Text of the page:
Sri Aurobindo, The Synthesis of Yoga - ||: The Godward Emotions
All right? These two paragraphs give you a complete exposition of the need and transcendence of prayer. All right?
We can then now turn to chapters 8, 9, 10. I want to do all these chapters together, because they are all interconnected.
Chapter 8, we have already started because we have explained to ourselves the meaning of those difficult words namely: brahman, svabhāva, karma, adhibhūta, adhidaiva, and adhiyājña. The rest of the chapter is less difficult; it simply says basically that if you know the Reality as it is, if you know the totality of the world and the origin of the world, if you know adhiyajña… adhiyajña is the lord of sacrifice: the subject who receives all the objective offerings, that is adhiyajña. If you know that this is the secret of the world, then, the only thing that remains for you to do is as I told you namaskuru: the only thing that remains for you to do is do namaskāra. This is the basic message of the rest of chapter 8.
Once you know what is Reality, once you know what is the world, once you know that Reality has got two natures, lower and higher, and that you are here by method of Karma to rise yourself to do your svabhāva, and attain to the highest condition in which you can reach, then the only thing that you need to do is: Bhakti. That is how whereas the Bhagavad Gita was speaking in the beginning of Karmayoga and of Jnanayoga, and in the first 6 chapters there was a synthesis of Jnanayoga and Karmayoga, now, when the whole knowledge is expounded, then, the result is: Bhakti. This is how Bhakti and Jnanayoga are now synthesised.
Now, if you read the 8th chapter you will constantly see one word: smara. This is a constant message; smara is a very important word in the process of Bhakti. Bhakti is a very simple process of Yoga as distinguished from Jnanayoga and Karmayoga. In Karmayoga and in Jnanayoga there are many stages, and many processes. In Bhaktiyoga there are only four simple movements. Straining of your emotions towards the Divine: that is the first step of Bhaktiyoga. Straining yourself: that is when you are trying to lift your head from the ground to the upper fronting of the Divine; that is the straining. Then there is the pain of love. The next step is the return of love. And the fourth is ‘unceasing delight’; unceasing delight of the possession of the beloved. It never ceases, it is infinite Pranam to the Divine, it possesses the Divine and there is no end of it. These are the simple processes of Bhaktiyoga.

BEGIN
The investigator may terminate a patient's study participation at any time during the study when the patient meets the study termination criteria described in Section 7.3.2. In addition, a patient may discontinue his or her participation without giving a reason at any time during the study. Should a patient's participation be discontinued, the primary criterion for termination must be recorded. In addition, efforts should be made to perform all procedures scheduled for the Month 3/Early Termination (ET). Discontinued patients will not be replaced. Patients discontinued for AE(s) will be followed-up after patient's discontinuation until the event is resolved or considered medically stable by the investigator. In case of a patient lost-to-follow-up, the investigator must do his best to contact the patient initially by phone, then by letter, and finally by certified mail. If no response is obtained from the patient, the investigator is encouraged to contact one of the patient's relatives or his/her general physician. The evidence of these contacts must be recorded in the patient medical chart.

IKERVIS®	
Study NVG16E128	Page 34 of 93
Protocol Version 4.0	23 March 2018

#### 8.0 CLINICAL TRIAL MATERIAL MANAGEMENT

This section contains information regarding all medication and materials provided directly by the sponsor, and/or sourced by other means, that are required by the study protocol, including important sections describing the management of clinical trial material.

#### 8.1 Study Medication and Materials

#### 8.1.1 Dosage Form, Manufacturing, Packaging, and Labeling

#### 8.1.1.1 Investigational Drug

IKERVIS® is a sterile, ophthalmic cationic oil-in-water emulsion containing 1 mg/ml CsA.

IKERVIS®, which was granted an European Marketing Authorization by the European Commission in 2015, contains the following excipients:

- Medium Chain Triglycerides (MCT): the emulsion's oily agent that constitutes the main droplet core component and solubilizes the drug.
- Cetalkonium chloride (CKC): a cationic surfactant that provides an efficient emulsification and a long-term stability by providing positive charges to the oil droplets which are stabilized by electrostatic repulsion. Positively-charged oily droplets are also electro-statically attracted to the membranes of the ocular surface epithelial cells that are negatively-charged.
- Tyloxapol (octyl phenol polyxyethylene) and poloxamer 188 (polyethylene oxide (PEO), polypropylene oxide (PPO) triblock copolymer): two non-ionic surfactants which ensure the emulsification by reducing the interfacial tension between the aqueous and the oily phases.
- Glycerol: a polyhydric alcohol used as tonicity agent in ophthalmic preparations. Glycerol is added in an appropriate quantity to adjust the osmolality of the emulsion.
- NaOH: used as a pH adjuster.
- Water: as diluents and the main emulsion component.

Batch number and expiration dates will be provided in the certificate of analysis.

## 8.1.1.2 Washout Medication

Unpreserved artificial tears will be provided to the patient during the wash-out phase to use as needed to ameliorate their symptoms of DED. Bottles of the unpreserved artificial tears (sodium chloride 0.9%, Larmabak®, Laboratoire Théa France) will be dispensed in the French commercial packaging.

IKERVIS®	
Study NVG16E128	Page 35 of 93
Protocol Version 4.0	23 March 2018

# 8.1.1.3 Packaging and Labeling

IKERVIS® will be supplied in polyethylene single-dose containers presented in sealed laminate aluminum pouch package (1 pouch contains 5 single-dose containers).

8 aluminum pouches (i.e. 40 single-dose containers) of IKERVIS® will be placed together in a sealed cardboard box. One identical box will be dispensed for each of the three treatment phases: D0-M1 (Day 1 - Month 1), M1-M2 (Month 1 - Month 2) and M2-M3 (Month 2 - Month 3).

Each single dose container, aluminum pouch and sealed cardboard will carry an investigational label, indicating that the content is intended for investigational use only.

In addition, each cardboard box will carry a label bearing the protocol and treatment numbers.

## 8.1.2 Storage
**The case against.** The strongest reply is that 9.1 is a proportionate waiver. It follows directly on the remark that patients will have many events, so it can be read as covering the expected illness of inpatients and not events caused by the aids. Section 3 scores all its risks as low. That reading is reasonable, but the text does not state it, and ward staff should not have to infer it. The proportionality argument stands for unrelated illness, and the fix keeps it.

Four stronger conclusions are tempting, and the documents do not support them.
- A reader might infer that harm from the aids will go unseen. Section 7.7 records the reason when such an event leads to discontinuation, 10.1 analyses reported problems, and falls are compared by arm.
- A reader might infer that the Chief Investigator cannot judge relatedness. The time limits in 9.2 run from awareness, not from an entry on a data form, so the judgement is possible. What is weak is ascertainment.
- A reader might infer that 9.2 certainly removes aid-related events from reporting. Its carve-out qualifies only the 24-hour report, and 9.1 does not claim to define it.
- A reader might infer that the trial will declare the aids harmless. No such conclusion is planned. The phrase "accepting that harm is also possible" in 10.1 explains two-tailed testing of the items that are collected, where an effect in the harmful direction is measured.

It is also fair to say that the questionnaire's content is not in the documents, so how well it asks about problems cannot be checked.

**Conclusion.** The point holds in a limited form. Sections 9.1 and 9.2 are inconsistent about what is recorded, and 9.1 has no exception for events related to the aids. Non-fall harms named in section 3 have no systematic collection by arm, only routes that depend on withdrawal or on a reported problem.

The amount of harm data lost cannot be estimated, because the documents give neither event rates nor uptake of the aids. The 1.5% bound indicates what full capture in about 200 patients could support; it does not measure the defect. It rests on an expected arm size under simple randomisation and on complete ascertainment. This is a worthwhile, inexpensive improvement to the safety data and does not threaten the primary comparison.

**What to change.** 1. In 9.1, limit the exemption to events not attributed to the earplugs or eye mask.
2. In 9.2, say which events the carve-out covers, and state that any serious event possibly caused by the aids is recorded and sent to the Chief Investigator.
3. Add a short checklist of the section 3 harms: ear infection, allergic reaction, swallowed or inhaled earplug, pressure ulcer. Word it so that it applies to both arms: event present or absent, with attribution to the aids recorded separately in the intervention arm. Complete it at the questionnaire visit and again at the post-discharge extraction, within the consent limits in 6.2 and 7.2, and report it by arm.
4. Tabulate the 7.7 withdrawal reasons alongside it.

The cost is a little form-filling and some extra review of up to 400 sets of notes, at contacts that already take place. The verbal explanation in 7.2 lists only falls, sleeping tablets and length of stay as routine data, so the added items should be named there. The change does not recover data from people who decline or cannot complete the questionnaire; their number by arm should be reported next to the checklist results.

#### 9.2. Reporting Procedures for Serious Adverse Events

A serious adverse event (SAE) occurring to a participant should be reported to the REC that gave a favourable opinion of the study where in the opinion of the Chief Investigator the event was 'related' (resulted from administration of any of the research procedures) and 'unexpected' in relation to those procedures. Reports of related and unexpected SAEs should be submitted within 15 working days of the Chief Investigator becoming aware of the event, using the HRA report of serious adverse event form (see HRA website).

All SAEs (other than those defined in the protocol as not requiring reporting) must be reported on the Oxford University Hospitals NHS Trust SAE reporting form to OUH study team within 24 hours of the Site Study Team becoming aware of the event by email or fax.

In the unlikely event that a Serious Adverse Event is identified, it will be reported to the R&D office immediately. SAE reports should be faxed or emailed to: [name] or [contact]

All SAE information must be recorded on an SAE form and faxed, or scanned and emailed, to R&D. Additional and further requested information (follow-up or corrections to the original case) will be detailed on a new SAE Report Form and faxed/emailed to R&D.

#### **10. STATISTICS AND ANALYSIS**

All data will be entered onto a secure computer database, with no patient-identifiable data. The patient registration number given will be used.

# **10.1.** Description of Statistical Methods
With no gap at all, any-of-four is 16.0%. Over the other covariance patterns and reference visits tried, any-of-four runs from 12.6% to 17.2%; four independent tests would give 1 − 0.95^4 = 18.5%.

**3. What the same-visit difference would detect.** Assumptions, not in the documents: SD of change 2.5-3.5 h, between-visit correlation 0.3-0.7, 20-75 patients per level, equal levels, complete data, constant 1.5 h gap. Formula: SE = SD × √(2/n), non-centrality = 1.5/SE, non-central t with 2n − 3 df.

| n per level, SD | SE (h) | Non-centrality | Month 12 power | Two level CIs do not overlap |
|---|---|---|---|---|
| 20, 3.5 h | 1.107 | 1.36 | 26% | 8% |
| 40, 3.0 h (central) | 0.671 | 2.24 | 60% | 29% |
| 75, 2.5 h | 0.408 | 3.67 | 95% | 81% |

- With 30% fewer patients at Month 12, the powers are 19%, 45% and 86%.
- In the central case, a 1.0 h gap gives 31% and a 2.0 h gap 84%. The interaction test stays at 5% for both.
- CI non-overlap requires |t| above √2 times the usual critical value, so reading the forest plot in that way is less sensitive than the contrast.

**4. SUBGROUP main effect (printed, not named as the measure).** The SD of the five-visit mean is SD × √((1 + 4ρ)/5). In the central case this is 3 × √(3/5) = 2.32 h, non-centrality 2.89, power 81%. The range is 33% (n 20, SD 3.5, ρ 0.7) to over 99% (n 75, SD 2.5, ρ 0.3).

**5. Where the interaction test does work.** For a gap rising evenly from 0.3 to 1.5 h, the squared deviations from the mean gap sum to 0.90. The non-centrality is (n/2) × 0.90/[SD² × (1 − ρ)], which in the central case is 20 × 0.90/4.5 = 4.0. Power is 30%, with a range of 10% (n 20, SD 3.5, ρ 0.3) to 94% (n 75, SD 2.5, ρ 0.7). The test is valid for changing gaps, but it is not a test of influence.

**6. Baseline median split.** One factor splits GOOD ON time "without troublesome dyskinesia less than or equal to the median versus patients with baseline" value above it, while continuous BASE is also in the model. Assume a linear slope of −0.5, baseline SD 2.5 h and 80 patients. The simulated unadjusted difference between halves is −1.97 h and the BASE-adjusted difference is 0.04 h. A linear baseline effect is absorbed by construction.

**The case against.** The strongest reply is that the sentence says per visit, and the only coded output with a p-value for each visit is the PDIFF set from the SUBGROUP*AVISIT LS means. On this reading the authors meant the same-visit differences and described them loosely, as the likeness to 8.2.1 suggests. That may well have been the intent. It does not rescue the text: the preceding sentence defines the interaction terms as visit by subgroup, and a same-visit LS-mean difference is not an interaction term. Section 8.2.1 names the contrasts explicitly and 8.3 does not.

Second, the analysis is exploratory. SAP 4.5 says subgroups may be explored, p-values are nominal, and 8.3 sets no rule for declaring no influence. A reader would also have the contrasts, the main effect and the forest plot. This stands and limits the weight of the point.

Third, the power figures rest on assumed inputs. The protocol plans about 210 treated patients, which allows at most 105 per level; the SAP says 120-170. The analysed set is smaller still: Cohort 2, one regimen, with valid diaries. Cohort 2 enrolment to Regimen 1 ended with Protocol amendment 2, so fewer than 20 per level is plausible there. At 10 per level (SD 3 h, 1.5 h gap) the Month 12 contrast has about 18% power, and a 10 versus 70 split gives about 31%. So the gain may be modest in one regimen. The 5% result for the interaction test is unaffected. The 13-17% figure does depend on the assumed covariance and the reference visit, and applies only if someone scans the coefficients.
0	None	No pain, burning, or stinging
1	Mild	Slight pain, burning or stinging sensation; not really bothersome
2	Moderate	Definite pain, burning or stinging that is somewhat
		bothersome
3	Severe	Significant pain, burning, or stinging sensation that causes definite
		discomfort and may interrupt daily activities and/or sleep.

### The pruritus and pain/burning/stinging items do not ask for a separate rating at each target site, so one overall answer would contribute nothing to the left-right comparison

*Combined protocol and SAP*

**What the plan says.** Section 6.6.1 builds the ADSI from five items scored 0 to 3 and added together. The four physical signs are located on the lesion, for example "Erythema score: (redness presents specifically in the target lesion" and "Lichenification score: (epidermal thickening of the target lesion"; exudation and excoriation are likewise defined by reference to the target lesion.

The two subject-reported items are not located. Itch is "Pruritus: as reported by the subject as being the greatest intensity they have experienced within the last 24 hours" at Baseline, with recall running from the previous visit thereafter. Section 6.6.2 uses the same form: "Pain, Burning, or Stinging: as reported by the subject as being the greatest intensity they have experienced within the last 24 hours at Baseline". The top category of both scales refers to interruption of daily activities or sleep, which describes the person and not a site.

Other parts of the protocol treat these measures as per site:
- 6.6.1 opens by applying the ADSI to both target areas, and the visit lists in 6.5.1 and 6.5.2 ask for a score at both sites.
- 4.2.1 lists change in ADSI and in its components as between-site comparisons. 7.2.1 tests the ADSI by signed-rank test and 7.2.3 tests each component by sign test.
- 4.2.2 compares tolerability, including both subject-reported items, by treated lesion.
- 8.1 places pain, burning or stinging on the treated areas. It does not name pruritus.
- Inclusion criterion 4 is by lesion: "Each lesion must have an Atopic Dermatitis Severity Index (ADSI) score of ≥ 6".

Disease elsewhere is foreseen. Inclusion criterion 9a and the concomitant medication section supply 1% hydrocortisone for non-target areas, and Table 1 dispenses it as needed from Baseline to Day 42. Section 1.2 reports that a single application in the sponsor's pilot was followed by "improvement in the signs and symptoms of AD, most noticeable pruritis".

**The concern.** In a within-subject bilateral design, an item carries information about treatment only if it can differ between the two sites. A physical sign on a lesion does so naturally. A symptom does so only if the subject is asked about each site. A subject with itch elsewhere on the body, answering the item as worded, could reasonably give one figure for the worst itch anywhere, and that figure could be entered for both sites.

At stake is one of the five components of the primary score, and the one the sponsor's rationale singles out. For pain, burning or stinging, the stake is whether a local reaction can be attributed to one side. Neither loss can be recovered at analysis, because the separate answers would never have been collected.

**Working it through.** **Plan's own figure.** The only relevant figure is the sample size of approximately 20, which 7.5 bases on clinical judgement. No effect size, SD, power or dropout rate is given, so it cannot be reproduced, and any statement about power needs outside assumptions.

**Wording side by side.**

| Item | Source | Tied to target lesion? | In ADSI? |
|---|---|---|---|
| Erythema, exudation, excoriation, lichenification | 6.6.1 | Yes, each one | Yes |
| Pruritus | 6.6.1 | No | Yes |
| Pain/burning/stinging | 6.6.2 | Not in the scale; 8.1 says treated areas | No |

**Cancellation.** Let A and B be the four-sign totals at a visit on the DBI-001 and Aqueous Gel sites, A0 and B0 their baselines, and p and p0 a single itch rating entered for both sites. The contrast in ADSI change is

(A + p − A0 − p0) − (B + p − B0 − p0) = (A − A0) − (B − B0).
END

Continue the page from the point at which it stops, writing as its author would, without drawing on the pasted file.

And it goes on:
But Sri Krishna tells you first that this Bhaktiyoga becomes much easier once you know: that is why He says: ‘Jnani is my ??? Bhakta’. The real Bhakti arises when you really know what is the secret of the world; then Bhakti becomes automatic. And then Sri Krishna says that, ‘if you remember the Divine at the time of your death then you will surely come to Me’. Now, very often this is misunderstood, and people think at the time of death you take the name of God as if that will give you ‘passport’ to God; but that is not true. Sri Krishna says: ‘in order that you remember Me at the end of your life, you should constantly remember in your life; you remember Me and even, yudhya ca*, remember Me even while you are doing fight, I mean the battlefield; that is the one time when you can forget God because you are engaged in fighting and so much of activity and pressure of work in fight; even at that time if you can remember, then what is said is true, at that time you will automatically come to the stage where there will be remembrance of the Divine.’
And then, what is stated is that normally, there are ‘good times’ when you can live the body, there are not so many good times when you can live the body. Now, this is a kind of an exposition of a mystic tradition: there is a mystic knowledge in India which says that if you are walking properly on your path, then certain things will happen at a given time. This is also connected with the knowledge of astrology: astronomy and astrology in India are very closely connected. Astrology is the study of time; astronomy is the study of the movement of planets and it is also the study of time because movements of planets take place within time limits. So, having seen that there is in astronomy a study of time and in astrology also there is a kind of a movement of time, the two are correlated.